Monday, September 27, 2010

Waste Mixing Issues in Hanford’s Waste Treatment Plant

By Suzanne Dahl, Tank Waste Treatment Manager, Nuclear Waste Program

The M3 mixing issue at Hanford’s Waste Treatment Plant (WTP) has been in the news lately, and I want to explain the issue and our position. Many of the vessels in WTP use pulse jet mixers (PJMs), air-driven devices with no moving parts that will be used to suspend solids in the liquid waste. This waste is from the 177 underground storage tanks at Hanford. The concern surrounding the PJMs is that they will not produce enough energy to keep the waste properly mixed.

As early as 2006, we were aware of the mixing challenges. Since then, the project has received many reviews. Project managers and engineers at our office have been closely monitoring the WTP’s design and construction and studying the mixing concerns. In addition, the External Flowsheet Review Team (EFRT), composed of 50 independent experts, reviewed this project’s flowsheet — a description of the sequence of operations in the WTP — and provided a list of concerns. We also attended these EFRT briefings.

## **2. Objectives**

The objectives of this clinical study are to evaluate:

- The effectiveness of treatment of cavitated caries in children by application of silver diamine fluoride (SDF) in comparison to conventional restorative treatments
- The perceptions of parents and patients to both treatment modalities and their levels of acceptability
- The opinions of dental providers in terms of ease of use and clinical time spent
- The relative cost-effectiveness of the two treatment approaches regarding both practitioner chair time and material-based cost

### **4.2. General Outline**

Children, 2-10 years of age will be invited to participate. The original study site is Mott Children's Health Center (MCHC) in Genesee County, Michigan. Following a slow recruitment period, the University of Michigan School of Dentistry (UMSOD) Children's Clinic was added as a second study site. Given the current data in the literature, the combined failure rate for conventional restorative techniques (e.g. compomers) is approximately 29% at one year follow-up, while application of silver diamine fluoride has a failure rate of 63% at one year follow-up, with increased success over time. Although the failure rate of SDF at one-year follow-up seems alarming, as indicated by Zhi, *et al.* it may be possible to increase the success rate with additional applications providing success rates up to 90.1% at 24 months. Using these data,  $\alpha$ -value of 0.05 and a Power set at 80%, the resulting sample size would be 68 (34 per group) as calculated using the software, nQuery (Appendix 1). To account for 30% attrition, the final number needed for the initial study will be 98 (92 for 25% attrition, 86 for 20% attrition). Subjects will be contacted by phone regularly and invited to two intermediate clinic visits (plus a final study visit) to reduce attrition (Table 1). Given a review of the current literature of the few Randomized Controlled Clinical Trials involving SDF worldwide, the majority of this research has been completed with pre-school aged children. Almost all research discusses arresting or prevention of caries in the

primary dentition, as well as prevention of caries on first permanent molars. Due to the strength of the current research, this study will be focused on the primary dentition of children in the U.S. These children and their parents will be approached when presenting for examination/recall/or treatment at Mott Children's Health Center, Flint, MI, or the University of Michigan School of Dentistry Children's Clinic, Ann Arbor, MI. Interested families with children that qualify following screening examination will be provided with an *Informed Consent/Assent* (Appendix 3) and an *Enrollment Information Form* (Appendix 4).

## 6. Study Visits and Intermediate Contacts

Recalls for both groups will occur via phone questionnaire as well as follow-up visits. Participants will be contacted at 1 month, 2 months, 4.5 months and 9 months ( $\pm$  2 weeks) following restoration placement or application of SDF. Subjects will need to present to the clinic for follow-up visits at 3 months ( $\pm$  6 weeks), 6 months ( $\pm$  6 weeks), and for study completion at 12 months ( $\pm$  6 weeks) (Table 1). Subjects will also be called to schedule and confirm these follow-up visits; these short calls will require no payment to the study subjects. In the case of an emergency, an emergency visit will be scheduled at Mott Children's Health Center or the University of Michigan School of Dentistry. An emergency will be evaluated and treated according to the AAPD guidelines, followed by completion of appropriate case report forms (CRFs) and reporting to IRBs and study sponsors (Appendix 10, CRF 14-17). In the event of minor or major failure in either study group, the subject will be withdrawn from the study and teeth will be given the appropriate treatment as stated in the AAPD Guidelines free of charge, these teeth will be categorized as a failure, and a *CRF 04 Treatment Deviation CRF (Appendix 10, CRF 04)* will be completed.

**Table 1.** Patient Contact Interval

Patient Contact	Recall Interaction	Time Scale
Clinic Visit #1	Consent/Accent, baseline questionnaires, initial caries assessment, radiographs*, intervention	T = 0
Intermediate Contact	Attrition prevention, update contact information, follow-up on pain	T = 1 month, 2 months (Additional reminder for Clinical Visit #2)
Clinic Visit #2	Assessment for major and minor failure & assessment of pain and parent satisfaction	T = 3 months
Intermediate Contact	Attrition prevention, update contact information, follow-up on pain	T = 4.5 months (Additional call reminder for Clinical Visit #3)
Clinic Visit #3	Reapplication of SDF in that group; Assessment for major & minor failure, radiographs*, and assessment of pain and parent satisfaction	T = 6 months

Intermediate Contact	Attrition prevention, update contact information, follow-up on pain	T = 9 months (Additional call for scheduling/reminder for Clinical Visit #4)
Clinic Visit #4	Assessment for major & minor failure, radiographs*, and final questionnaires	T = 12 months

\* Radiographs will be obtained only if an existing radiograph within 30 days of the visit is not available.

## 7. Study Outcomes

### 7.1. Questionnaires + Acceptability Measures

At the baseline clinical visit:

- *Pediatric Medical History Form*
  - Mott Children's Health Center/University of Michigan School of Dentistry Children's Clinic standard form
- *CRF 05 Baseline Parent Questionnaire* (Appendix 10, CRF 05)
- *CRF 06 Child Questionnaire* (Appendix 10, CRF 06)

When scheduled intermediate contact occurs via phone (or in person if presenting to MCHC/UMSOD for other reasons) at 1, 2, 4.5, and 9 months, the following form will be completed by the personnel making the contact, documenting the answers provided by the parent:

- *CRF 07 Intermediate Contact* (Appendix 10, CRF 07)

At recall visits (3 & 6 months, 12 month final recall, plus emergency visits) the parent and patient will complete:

Due to the EFRT concerns, an extensive, ongoing testing program was launched to determine the adequacy of the mixing components in WTP vessels. That program included building a scaled-down test platform with a small open-top vessel, evaluating different PJM configurations, and analyzing the mixing capabilities. The United States Department of Energy (USDOE) provided test results and initial analyses to Ecology from late June through August 2010. Those results revealed a need to change the way many vessels perform, vessel configuration, mixing velocity, and the number of PJMs needed for each vessel. Results also showed that sediment could potentially accumulate in the bottoms of some vessels.

Ecology, the Defense Nuclear Facilities Safety Board (DNFSB), Bechtel, USDOE, and stakeholder groups are aware of these technical challenges. We expect the problems to be resolved in a way that ensures WTP construction and operation will proceed safely and efficiently, resulting in a fully capable WTP. To this end, we review permit submissions for the scope of changes and must approve those changes before construction can continue in the WTP.

If you are interested in this issue, DNFSB has a public hearing scheduled for October 8, 2010.

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